Subrogation is a term that's understood among legal and insurance companies but often not by the people who employ them. Rather than leave it to the professionals, it would be in your self-interest to understand the nuances of how it works. The more you know about it, the better decisions you can make with regard to your insurance policy.
Every insurance policy you hold is a commitment that, if something bad occurs, the firm on the other end of the policy will make restitutions without unreasonable delay. If your vehicle is rear-ended, insurance adjusters (and the courts, when necessary) determine who was to blame and that party's insurance covers the damages.
But since figuring out who is financially accountable for services or repairs is regularly a tedious, lengthy affair – and delay sometimes increases the damage to the policyholder – insurance companies often opt to pay up front and assign blame later. They then need a mechanism to regain the costs if, when there is time to look at all the facts, they weren't responsible for the payout.
Your garage catches fire and causes $10,000 in home damages. Luckily, you have property insurance and it pays out your claim in full. However, the insurance investigator discovers that an electrician had installed some faulty wiring, and there is a reasonable possibility that a judge would find him to blame for the damages. You already have your money, but your insurance agency is out all that money. What does the agency do next?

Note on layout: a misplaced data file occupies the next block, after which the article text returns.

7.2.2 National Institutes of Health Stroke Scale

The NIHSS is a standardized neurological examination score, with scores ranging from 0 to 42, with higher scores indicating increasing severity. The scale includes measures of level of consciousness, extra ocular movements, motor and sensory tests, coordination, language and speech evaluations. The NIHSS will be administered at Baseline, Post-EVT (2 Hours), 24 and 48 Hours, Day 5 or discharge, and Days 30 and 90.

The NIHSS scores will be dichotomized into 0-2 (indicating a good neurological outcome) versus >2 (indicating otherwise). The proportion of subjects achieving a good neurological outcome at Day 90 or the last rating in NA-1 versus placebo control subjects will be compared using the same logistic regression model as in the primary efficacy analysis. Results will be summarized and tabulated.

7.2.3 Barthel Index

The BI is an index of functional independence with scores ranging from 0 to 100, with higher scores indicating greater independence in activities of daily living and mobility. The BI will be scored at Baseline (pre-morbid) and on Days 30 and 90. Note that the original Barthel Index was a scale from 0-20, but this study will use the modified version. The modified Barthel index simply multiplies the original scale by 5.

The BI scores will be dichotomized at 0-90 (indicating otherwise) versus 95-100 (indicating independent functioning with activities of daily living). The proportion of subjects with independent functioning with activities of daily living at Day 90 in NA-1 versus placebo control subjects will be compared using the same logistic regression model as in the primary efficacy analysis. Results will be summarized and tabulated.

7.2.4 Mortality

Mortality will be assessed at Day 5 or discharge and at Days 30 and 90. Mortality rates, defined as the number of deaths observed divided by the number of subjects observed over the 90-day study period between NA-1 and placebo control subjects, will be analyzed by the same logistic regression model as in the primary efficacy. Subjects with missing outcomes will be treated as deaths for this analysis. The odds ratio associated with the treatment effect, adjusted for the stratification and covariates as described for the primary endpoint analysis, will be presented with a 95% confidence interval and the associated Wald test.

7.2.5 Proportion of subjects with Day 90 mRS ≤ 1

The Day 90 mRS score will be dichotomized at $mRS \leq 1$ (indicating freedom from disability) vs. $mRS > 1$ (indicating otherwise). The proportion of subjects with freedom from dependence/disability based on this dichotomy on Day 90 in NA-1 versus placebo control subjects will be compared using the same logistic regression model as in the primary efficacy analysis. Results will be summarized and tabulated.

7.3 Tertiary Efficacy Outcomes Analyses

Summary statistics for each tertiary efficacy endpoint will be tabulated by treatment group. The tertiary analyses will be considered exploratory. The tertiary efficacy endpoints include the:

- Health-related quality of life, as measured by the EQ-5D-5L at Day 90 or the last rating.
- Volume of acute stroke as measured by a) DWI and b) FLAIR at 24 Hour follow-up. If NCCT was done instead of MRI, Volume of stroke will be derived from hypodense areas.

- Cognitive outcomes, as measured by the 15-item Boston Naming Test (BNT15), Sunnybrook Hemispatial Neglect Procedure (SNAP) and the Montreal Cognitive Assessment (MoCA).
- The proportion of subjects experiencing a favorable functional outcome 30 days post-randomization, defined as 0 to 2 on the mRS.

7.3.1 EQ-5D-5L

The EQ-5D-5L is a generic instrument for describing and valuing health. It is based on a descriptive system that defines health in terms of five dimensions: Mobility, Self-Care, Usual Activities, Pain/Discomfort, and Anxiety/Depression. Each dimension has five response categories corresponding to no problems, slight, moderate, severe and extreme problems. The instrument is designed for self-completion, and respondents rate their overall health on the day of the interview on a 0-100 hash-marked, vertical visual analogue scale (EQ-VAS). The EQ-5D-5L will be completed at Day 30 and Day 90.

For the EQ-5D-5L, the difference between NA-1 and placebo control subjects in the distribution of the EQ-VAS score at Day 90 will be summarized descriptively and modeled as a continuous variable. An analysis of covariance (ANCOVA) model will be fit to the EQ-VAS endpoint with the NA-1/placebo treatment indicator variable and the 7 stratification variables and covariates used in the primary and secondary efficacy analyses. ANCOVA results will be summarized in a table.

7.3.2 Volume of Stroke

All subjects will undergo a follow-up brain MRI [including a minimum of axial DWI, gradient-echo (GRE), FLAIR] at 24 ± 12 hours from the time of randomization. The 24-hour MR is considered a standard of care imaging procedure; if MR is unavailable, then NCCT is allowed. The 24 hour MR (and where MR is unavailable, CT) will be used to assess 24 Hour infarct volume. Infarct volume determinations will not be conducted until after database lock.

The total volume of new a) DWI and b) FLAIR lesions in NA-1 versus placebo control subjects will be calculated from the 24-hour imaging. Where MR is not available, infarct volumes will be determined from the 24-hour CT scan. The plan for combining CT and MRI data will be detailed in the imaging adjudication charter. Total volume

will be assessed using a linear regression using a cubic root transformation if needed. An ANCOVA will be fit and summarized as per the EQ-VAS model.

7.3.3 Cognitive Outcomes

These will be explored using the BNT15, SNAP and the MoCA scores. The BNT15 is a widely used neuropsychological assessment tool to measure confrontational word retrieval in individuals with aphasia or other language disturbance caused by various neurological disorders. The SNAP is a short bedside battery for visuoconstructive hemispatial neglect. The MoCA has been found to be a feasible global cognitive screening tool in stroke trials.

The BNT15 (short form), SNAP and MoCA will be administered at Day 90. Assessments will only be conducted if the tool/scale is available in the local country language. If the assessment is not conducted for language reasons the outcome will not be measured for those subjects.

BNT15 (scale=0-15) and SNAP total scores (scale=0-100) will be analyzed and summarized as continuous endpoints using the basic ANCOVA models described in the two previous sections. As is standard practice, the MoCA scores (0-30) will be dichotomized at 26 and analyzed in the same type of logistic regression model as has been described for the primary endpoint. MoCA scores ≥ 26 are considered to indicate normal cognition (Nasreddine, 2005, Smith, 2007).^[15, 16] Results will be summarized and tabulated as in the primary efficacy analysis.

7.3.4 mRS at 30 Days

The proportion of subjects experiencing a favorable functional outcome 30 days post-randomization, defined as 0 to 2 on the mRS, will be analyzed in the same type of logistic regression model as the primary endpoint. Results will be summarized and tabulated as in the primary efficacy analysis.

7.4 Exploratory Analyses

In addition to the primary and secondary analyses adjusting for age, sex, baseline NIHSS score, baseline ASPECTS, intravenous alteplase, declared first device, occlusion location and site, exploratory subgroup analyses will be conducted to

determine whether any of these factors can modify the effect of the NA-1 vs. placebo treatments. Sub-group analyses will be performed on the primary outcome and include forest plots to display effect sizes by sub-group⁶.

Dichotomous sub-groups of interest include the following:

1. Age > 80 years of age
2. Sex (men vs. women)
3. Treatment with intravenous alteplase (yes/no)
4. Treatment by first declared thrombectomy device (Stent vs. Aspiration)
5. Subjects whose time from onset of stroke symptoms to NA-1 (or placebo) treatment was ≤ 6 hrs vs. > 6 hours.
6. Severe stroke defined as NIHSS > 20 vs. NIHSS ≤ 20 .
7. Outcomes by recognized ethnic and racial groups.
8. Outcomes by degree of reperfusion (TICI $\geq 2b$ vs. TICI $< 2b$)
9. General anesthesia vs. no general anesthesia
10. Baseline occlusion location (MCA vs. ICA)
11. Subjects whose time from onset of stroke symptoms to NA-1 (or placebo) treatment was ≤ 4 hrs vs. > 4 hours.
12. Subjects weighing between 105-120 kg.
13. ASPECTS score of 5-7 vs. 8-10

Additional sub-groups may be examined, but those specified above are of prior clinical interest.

How Subrogation Works
This is where subrogation comes in. It is the way that an insurance company uses to claim payment after it has paid for something that should have been paid by some other entity. Some insurance firms have in-house property damage lawyers and personal injury attorneys, or a department dedicated to subrogation; others contract with a law firm. Under ordinary circumstances, only you can sue for damages to your self or property. But under subrogation law, your insurance company is extended some of your rights for having taken care of the damages. It can go after the money that was originally due to you, because it has covered the amount already.
How Does This Affect Me?
For one thing, if your insurance policy stipulated a deductible, it wasn't just your insurance company that had to pay. In a $10,000 accident with a $1,000 deductible, you have a stake in the outcome as well – to the tune of $1,000. If your insurer is timid on any subrogation case it might not win, it might opt to recoup its expenses by increasing your premiums and call it a day. On the other hand, if it knows which cases it is owed and goes after them efficiently, it is acting both in its own interests and in yours. If all is recovered, you will get your full $1,000 deductible back. If it recovers half (for instance, in a case where you are found 50 percent responsible), you'll typically get half your deductible back, based on the laws in most states.
Additionally, if the total expense of an accident is more than your maximum coverage amount, you could be in for a stiff bill. If your insurance company or its property damage lawyers, such as truck accident lawyers Alpharetta ga, successfully press a subrogation case, it will recover your costs in addition to its own.
All insurers are not created equal. When shopping around, it's worth comparing the reputations of competing companies to find out whether they pursue valid subrogation claims; if they resolve those claims in a reasonable amount of time; if they keep their policyholders apprised as the case goes on; and if they then process successfully won reimbursements right away so that you can get your money back and move on with your life. If, on the other hand, an insurer has a record of honoring claims that aren't its responsibility and then safeguarding its bottom line by raising your premiums, you'll feel the sting later.